The Hold Steady likely made their all-time peak last year with Separation Sunday, a masterful rock opera about a chick named Holly Lujah who gets born again and stops being a drunkslut....or does she, asks the new Boys And Girls In America (Vagrant). The Decemberists made Picaresque, an album so overflowing with fancypants ideas and production their fans will forever consider it a career peak (of course it was their last before singing with a major) when all it truly marked was a mildly overrated cult band just getting started. In 2006, the playing field is a bit leveled. For one thing, The Crane Wife (Capitol) is unexpectedly kickass, which is saying alot for a record titled after an 11-minute multi-partite based on a Japanese folktale. Thankfully, Meloy also discovered some of the 70s kitsch Finn abjures: Sabbath riffs, disco, 11-minute multi-partites (well, maybe not those). A guy who knows his curlew from his veranda is expected to make albums like Picaresque forever, with lots of tales about a showdown of vengeance inside a whale's belly and the occasional flash of insight to the aughts, in this case, the Bush-shredding satire "16 Military Wives," with a hilarious video to match. It remains the Decemberists' single best song, great buildup, la-di-da chanting, miraculous horn arrangements, wonderfully catchy refrain. Picaresque occasionally came close to it ("The Mariner's Revenge Song," "On The Bus Mall") but The Crane Wife nearly always does.

Boys And Girls In America is slightly the opposite. Separation Sunday was near flawless, and while Boys only has one track that flat-out annoys ("Chillout Tent," and it's only the chintzy guest vocalists' faults...Dave Pirner and Elisabeth Elmore from theREPUTATION), it's a tad more resistible, more expected. You see it coming a riff away, every drug reference, every play on a girl's name, every slang term too young for its band members, every bit of wisdom about "Southern Girls." Separation Sunday's sly affairs with Born to Run and Zoso references were brilliant for their mystery--was "Hornets! Hornets!" actually supposed to sound like "Hold On Loosely"? Now that the cards are on the table (these aren't hip old indie-rockers, these are out-of-touch Springsteen geeks like your dad), America's fun relies solely on its songs. It gets it half right: "Stuck Between Stations," "Chips Ahoy!," "Hot Soft Light" and "Same Kooks" is a hell of an opening sequence. The only new trick in the bag is a keyboard ready to emit "Badlands" glockenspiels and switch to "Roundabout" organ swirls at a hipster's notice. The latter appears 2/3 of the way through the brilliant single "Chips Ahoy!," the most melodic song the band has put its name on, and tied with "Your Little Hoodrat Friend" as its most singable. "Hot Soft Light" has a shuffling thunderriff Ted Leo would kill for, but when side B announces the ballads, it becomes clear the band's trying too hard to become "accessible" and "melodic," and they're bypassing their natural abilities and veering into sap central by the time we reach "Chillout Tent" and the audacious, intentionally cheesy "Southtown Girls." Don't get me wrong, the album's fucking great by normal standards, it's just a warning shot for future efforts that might be saccharine enough to make this one look like Lifter Puller.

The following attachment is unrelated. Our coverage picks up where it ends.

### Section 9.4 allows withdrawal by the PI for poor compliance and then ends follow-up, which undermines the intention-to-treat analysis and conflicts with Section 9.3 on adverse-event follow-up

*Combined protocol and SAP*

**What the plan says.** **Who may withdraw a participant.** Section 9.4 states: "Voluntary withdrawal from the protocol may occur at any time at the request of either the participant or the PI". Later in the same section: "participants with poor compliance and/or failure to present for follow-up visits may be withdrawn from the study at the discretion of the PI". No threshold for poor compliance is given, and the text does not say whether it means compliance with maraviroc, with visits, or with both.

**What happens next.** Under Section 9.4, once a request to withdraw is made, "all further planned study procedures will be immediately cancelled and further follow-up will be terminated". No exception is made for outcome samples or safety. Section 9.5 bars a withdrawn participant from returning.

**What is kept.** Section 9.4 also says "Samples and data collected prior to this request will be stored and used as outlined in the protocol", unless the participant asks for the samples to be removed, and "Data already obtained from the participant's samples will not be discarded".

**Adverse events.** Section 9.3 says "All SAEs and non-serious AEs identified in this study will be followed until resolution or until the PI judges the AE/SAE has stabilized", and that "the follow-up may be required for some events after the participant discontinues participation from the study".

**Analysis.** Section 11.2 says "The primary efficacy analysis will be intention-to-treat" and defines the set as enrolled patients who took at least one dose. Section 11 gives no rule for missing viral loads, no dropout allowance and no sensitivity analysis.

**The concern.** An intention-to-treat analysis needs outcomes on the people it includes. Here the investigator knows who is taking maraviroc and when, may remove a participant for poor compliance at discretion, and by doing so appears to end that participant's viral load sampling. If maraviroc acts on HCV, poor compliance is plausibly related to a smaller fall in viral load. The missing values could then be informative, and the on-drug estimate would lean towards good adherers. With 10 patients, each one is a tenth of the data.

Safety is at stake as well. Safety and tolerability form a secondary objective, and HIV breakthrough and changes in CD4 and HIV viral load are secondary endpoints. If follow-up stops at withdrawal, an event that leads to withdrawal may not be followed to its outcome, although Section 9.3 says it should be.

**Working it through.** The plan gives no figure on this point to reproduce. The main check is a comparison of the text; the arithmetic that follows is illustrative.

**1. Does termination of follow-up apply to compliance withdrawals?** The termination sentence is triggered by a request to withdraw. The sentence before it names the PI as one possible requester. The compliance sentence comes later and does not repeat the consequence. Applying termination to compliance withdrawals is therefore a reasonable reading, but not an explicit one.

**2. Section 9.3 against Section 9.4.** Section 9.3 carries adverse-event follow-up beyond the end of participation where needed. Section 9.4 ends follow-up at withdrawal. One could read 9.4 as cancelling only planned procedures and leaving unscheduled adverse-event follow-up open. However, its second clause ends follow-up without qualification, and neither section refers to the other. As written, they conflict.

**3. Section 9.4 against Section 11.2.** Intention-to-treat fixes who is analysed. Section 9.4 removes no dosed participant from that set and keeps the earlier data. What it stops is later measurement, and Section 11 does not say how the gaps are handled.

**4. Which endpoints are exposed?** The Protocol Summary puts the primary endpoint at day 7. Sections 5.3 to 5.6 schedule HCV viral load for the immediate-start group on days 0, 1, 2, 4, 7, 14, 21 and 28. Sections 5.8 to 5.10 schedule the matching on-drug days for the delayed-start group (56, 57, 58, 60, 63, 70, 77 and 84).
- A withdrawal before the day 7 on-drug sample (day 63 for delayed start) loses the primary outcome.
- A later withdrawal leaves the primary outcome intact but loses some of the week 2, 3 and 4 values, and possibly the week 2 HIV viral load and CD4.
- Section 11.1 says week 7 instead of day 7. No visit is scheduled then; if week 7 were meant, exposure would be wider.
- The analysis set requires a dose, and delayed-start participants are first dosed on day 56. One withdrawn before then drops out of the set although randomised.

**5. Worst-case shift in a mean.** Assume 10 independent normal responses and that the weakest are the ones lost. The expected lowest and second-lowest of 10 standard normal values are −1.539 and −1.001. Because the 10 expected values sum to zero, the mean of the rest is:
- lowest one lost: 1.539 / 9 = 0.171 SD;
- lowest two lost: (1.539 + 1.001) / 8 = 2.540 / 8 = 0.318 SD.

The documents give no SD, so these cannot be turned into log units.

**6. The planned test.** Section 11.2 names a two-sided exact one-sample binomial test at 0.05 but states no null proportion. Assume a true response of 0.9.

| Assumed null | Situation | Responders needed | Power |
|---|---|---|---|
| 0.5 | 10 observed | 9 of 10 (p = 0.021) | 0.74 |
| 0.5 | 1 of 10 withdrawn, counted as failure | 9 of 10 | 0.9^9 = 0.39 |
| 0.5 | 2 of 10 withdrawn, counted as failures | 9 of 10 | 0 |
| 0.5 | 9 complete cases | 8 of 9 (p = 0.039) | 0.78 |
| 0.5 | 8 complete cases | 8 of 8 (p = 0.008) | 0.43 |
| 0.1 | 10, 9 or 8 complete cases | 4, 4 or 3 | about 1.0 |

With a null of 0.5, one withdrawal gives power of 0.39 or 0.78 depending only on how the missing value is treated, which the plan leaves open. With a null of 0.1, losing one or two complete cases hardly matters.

Or is it? features a juicy outtake you can download called "Hot Fries" that garage-rocks like it belongs on The Hold Steady Almost Killed Me. Likewise, The Decemberists have an iTunes-available b-side called "Culling of the Fold" that sounds like Clem Snide's "Something Beautiful" done merengue and sung by cutthroat Gypsy pirates or something. It beats nearly anything on The Crane Wife, which oughta frustrate the hell out of Picaresque fans. But the exclusiveness of both of these tracks seems to thumb their nose at anyone who believes The Decemberists or The Hold Steady have given up all they can offer. Maybe they haven't peaked yet, they sure aren't having that notion, and neither are the geeks who love them.
Both: A-